Gates sets up oversight for Walter Reed

May 03, 2007|By Julian E. Barnes

WASHINGTON -- Defense Secretary Robert M. Gates said yesterday that he has asked the department's top military and civilian leaders to begin meeting weekly to carry out recommendations of review groups that have examined failures at Walter Reed Army Medical Center.

Gates said his deputy, Gordon England, will lead a strategy and oversight group consisting of the Joint Chiefs of Staff and health officials to see that reforms proposed by the Pentagon's Independent Review Group, a commission appointed by President Bush and other task forces are put into effect.

Gates vowed that the Defense Department would ensure that injured service members have the best care possible.

"That is what we will give them," Gates said. "Apart from the war itself, this department and I have no higher priority."

On April 11, the Independent Review Group, chaired by two former Army secretaries, Togo West and John O. Marsh Jr., released a lengthy list of reforms needed to improve care at Walter Reed.

The review group called for a new center to study and treat brain injuries, an overhaul of the disabilities claims process and the assignment of a single primary physician to every wounded soldier. The report said that Walter Reed was poorly equipped to handle the large influx of wounded from Iraq and Afghanistan and that the Defense Department worsened the problems by trying to hold down costs at the hospital.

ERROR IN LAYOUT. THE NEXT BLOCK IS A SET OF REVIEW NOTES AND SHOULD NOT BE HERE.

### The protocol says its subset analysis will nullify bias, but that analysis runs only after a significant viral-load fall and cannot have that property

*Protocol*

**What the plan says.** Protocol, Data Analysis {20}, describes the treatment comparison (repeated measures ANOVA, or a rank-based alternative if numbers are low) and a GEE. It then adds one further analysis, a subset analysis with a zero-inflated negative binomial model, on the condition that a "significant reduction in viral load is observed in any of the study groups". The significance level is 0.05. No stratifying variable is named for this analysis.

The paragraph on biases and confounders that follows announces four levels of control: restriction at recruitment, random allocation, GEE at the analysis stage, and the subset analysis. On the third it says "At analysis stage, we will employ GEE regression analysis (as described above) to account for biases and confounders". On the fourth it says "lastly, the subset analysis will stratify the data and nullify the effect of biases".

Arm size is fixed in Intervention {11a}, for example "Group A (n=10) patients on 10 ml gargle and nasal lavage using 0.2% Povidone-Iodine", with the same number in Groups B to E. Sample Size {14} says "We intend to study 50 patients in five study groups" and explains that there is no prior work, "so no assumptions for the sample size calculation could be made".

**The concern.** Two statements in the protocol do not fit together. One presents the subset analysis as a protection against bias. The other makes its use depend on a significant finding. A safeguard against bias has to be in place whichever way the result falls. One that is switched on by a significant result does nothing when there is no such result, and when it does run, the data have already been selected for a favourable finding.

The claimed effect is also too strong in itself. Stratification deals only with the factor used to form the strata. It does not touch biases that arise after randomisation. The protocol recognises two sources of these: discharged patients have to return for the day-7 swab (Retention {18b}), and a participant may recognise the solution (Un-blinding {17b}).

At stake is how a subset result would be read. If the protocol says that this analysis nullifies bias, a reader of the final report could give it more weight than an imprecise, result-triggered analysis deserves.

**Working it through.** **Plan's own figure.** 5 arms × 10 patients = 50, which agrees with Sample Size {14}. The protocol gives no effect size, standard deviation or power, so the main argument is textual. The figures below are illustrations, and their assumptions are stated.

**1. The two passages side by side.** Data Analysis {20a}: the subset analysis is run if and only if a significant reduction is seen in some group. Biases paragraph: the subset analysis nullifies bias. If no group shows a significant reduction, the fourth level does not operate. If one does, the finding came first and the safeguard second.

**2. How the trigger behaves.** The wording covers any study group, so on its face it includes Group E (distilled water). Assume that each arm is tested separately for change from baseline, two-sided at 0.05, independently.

In February, a series of stories in The Washington Post highlighted flaws in the out-patient care at Walter Reed, including delays and neglect of wounded soldiers who were housed in shoddy quarters.

The report said that the problems occurred at Walter Reed because of lapses in leadership and because the facility was neglected after it was slated for closure by the Pentagon.

Some in Congress have called for the Pentagon to reverse its 2005 decision to close Walter Reed. But Gates said yesterday that he favors investment in new hospitals at Bethesda Naval Medical Center in Maryland and Fort Belvoir in Virginia.

Julian E. Barnes writes for the Los Angeles Times.

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